Why don’t more foundation officers adopt this commonsense mode of investment, especially considering how much easier it would make their own lives by reducing their administrative responsibilities? A 2008 report by GEO uncovers one answer that accords with common sense: Foundations whose staff and board members have had hands-on experience running nonprofit organizations engage in better grantmaking practices, above all general operating support and multi-year grants.

Of course, not all grants should be general operating support and multi-year grants. There will always be a limited need for project-specific and one-year grants. To ensure effective grantmaking in those rare cases, in addition to CEP’s recommendations referenced above, grantmakers will find useful the recommendations given by Project Streamline.[5]


CEP’s report finds that trusting and listening relationships between foundations and grantees correlate negatively to burdensome and time-wasting reporting requirements; therefore, those types of relationships should be encouraged.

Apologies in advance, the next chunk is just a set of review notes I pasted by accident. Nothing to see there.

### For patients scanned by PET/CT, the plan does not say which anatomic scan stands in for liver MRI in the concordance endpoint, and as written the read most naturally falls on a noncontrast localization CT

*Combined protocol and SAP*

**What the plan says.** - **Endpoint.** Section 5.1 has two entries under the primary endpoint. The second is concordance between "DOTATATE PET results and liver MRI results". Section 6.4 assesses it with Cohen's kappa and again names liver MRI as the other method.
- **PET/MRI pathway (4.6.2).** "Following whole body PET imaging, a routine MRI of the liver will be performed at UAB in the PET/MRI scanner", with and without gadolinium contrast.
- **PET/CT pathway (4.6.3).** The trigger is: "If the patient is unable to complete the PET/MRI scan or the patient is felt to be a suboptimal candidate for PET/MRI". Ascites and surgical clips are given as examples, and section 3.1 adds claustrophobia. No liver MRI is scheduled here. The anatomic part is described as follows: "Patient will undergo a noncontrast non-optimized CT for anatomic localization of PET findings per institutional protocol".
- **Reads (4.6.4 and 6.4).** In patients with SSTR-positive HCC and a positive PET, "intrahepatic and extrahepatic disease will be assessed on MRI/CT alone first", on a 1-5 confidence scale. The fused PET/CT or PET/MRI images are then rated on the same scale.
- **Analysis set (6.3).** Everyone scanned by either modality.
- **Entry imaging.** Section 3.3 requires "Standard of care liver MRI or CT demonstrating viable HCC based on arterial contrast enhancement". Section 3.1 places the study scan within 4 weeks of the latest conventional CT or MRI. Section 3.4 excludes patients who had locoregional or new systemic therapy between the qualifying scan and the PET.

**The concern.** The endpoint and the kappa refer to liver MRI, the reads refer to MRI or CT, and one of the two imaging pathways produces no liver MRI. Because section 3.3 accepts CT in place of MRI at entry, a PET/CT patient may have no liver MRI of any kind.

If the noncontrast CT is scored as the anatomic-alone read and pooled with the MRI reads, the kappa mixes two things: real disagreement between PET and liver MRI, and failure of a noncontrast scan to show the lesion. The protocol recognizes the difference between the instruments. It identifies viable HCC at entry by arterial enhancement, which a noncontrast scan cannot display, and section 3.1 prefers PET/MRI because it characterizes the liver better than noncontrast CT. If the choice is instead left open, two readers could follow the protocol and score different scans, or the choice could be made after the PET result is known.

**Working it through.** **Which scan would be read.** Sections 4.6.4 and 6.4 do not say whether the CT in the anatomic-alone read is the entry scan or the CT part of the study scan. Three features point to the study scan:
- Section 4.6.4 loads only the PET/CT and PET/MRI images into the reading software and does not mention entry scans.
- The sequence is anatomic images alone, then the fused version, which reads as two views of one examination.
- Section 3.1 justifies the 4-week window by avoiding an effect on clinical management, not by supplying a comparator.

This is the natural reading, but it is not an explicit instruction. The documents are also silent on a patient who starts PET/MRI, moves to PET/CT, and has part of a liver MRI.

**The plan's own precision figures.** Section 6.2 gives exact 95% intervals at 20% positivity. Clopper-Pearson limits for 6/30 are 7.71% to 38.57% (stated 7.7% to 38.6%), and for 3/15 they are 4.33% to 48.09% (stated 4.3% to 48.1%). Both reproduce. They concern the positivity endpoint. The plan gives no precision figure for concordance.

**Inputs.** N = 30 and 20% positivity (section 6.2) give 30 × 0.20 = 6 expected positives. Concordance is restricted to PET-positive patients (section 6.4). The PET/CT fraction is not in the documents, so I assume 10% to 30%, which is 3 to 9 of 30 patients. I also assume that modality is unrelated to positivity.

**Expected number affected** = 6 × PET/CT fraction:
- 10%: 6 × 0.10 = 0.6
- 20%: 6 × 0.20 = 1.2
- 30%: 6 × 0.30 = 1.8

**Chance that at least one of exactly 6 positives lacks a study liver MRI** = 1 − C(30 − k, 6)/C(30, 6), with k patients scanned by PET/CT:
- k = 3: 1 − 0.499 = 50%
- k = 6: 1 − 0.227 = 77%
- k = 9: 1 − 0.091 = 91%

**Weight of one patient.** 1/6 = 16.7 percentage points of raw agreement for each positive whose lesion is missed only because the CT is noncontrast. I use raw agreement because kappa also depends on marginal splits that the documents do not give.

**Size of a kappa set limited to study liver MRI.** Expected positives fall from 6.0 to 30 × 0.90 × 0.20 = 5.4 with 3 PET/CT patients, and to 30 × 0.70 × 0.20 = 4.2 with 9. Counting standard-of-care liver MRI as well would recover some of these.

But foundation officers need to do more than practice random acts of kindness. They need to emulate their hard-headed counterparts in the banking sector by making general operating support and multi-year grants the default type of philanthropic investment.

Sean Dobson is field director of the National Committee for Responsive Philanthropy. Prior to joining NCRP, he helped found and then lead the Progressive Maryland Education Fund and its 501(c)(4) sister organization, Progressive Maryland, Inc., which together build power and advocate for working families.

[1] Ellie Buteau and Timothy Chu, “Grantees Report Back: Helpful Reporting and Evaluation Process,” Data in Action (San Francisco, Cambridge: Center for Effective Philanthropy, January 2011)

[2] Andrea Bock, “General Operating Support Remains the Exception,” The CEP Blog, December 6, 2010,

[3] See GEO’s “The Money,” Also Rick Cohen, A Call to Action (Washington, D.C: NCRP, March 2007).

[4] Bock, op cit.

[5] Visit: